# Clime

The **climes** (singular *clime*; also *clima*, plural *climata*, from Greek κλίμα *klima*, plural κλίματα *klimata*, meaning "inclination" or "slope"^{[1]}) in classical Greco-Roman geography and astronomy were the divisions of the inhabited portion of the spherical Earth by geographic latitude.^{[2]}

Starting with Aristotle (*Meteorology* 2.5,362a32), the Earth was divided into five zones, assuming two *frigid* climes (the arctic and antarctic) around the poles, an uninhabitable *torrid* clime near the equator, and two *temperate* climes between the frigid and the torrid ones.^{[3]}
Different lists of climata were in use in Hellenistic and Roman time. Claudius Ptolemy was the first ancient scientist known to have devised the so-called system of seven climes (Almagest 2.12) which, due to his authority, became one of the canonical elements of late antique, medieval European and Arab geography. In Medieval Europe, the climes for 15 and 18 hours were used to calculate the changing length of daylight through the year.^{[4]}

The modern concept of climate and the related term clime are derived from the historical concept of *climata*.

## Contents

## PtolemyEdit

Ptolemy gives a list of parallels, starting with the equator, and proceeding north at intervals, chosen so that the longest day (summer solstice) increases in steps of a quarter of an hour from 12 hours at the equator to 18 hours at 58° N, and then, in larger steps, to 24 hours at the arctic circle.

But for the purposes of his geographical tables, Ptolemy reduces this list to eleven parallels, dividing the area between the equator and 54°1' N into ten segments, at half-hour intervals reaching from 12 hours to 17 hours. Even later in his work, he reduces this to seven parallels, reaching from 16°27' N (13 hours) to 48°32' N (16 hours).

Ptolemy's system of seven climes was primarily adopted in Arabo-Persian astronomy, by authors such as al-Biruni and al-Idrisi, and eventually by al-Razi, the author of the 16th-century *haft iqlīm* ("seven climes"), while in Europe, Aristotle's system of five climes was more successful. This view dominated in medieval Europe, and existence and inhabitability of the Southern temperate zone, the antipodes, was a matter of dispute.

### Thirty-nine parallelsEdit

To identify the parallels delineating his climes, Ptolemy gives a geographical location through which they pass. The following is a list of the 33 parallels between the equator and the polar circle (39 parallels between the equator and the pole:^{[5]}
) of the full system of climes; the reduced system of seven climes is indicated by additional numbers in brackets (note that the latitudes are the ones given by Ptolemy, not the modern exact values):

parallel | clima | latitude | longest daylight | location |
---|---|---|---|---|

1. | 0° | 12 hours | (equator) | |

2. | 4°4' N | 12:15 | Taprobana (Sri Lanka) | |

3. | 8°25' N | 12:30 | Avalites (Saylac, Somalia) | |

4. | 12°00' N | 12:45 | bay of Adulis (Eritrea) | |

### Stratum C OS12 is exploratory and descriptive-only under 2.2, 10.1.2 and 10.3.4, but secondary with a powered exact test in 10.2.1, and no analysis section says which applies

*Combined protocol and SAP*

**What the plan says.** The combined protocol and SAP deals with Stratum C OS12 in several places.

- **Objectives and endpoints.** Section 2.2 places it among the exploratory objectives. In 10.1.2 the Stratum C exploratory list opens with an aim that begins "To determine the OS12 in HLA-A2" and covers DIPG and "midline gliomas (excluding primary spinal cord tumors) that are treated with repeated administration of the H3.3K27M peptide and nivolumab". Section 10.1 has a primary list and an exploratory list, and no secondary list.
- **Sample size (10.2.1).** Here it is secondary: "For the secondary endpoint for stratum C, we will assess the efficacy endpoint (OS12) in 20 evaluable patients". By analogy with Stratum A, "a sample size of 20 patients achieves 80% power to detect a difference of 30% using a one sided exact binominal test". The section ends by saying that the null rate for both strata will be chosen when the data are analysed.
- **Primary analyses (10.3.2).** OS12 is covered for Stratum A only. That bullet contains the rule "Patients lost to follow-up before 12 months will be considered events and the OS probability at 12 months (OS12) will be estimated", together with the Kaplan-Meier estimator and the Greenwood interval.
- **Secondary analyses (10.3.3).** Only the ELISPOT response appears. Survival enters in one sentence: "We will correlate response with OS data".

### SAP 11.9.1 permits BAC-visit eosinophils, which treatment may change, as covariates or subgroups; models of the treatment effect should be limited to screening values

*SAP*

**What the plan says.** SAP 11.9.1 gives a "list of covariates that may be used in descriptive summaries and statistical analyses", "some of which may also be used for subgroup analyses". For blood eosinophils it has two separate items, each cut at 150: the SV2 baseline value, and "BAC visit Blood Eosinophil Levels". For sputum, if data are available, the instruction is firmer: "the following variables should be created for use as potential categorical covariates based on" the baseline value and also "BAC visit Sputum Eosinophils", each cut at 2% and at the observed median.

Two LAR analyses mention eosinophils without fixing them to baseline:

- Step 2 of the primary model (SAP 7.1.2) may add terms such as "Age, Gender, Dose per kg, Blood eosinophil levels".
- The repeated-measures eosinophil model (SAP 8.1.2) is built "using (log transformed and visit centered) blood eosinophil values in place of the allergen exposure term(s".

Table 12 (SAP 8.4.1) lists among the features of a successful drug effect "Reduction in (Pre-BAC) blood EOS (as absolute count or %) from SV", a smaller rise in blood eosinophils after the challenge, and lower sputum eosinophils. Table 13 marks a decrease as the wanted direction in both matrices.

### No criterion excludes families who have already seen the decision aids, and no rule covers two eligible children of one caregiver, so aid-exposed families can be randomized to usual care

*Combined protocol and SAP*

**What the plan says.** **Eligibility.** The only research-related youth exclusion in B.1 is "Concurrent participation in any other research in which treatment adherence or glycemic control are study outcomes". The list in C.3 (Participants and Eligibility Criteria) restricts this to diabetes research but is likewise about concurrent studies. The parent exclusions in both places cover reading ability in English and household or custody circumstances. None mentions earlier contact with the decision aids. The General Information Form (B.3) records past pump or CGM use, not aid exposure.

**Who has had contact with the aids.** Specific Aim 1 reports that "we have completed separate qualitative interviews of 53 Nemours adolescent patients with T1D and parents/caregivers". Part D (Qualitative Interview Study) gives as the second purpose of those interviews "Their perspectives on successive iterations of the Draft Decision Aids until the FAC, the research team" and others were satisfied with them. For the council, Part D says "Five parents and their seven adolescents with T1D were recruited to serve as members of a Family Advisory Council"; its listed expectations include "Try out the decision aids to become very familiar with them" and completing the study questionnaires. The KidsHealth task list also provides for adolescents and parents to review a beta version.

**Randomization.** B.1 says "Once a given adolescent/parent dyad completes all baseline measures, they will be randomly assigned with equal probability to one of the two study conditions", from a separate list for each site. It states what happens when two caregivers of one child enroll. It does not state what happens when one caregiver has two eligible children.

5. | I | 16°27' N | 13:00 | Meroe island |

6. | 20°14' N | 13:15 | Napaton (Nubia) | |

7. | II | 23°51' N | 13:30 | Syene (Aswan) |

8. | 27°12' N | 13:45 | Thebes | |

9. | III | 30°22' N | 14:00 | Lower Egypt |

10. | 33°18' N | 14:15 | Phoenicia | |

11. | IV | 36°00' N | 14:30 | Rhodes |

12. | 38°35' N | 14:45 | Smyrna | |

13. | V | 40°56' N | 15:00 | Hellespont |

14. | 43°04' N | 15:15 | Massalia (Marseilles) | |

15. | VI | 45°01' N | 15:30 | the middle of the Euxine Sea |

16. | 46°51' N | 15:45 | Istros (Danube) | |

17. | VII | 48°32' N | 16:00 | the mouths of Borysthenes (Dnepr) |

18. | 50°04' N | 16:15 | Maeotian Lake (Sea of Azov) | |

19. | 51°06' N | 16:30 | the southern shore of Britannia | |

20. | 52°50' N | 16:45 | mouths of the Rhine | |

21. | 54°1' | 17:00 | mouths of the Tanais river (Don) | |

22. | 55° N | 17:15 | Brigantion in Britannia | |

23. | 56° N | 17:30 | the middle of Great Britain | |

24. | 57° N | 17:45 | Katouraktonion in Britannia | |

25. | 58° N | 18:00 | the southern part of Britannia Minor^{[6]} | |

26. | 59° N | 18:30 | the middle part of Britannia Minor^{[6]} | |

27. | 61° N | 19:00 | the northern part of Britannia Minor^{[6]} | |

28. | 62° N | 19:30 | Ebudes island | |

29. | 63° N | 20 hours | Thule | |

30. | 64°30' N | 21 hours | unknown Scythians | |

31. | 65°30' N | 22 hours | ||

32. | 66° N | 23 hours | ||

33. | 66°8'40"N^{[dubious – discuss]} |
24 hours | polar circle | |

69°30' N | 2 months | |||

78°20' N | 4 months | |||

39. | 90° N | 6 months | (North Pole) |

## See alsoEdit

## ReferencesEdit

**^**H. G. Liddell and R. Scott,*A Greek English Lexicon*.**^**Otto Neugebauer,*A History of Ancient Mathematical Astronomy*, (New York: Springer Verlag, 1975), p. 725. ISBN 0-387-06995-X**^**Abel K. (1974). "Zone".*Real-Encyclopädie der classischen Altertumswissenschaft*. Ed. A. F. von Pauly, G. Wissowa et al. Stuttgart. Suppl.-Bd. XIV: 989–1188.**^**Otto Neugebauer,*A History of Ancient Mathematical Astronomy*, (New York: Springer Verlag, 1975), p. 731. ISBN 0-387-06995-X**^**Otto Neugebauer,*A History of Ancient Mathematical Astronomy*, (New York: Springer Verlag, 1975), pp.43-5. ISBN 0-387-06995-X- ^
^{a}^{b}^{c}Μικρὰ Βρεττανία, later the name of Brittany but by Ptolemy used to refer to Ireland (even though the latitudes given are too far north for the actual location of Ireland).

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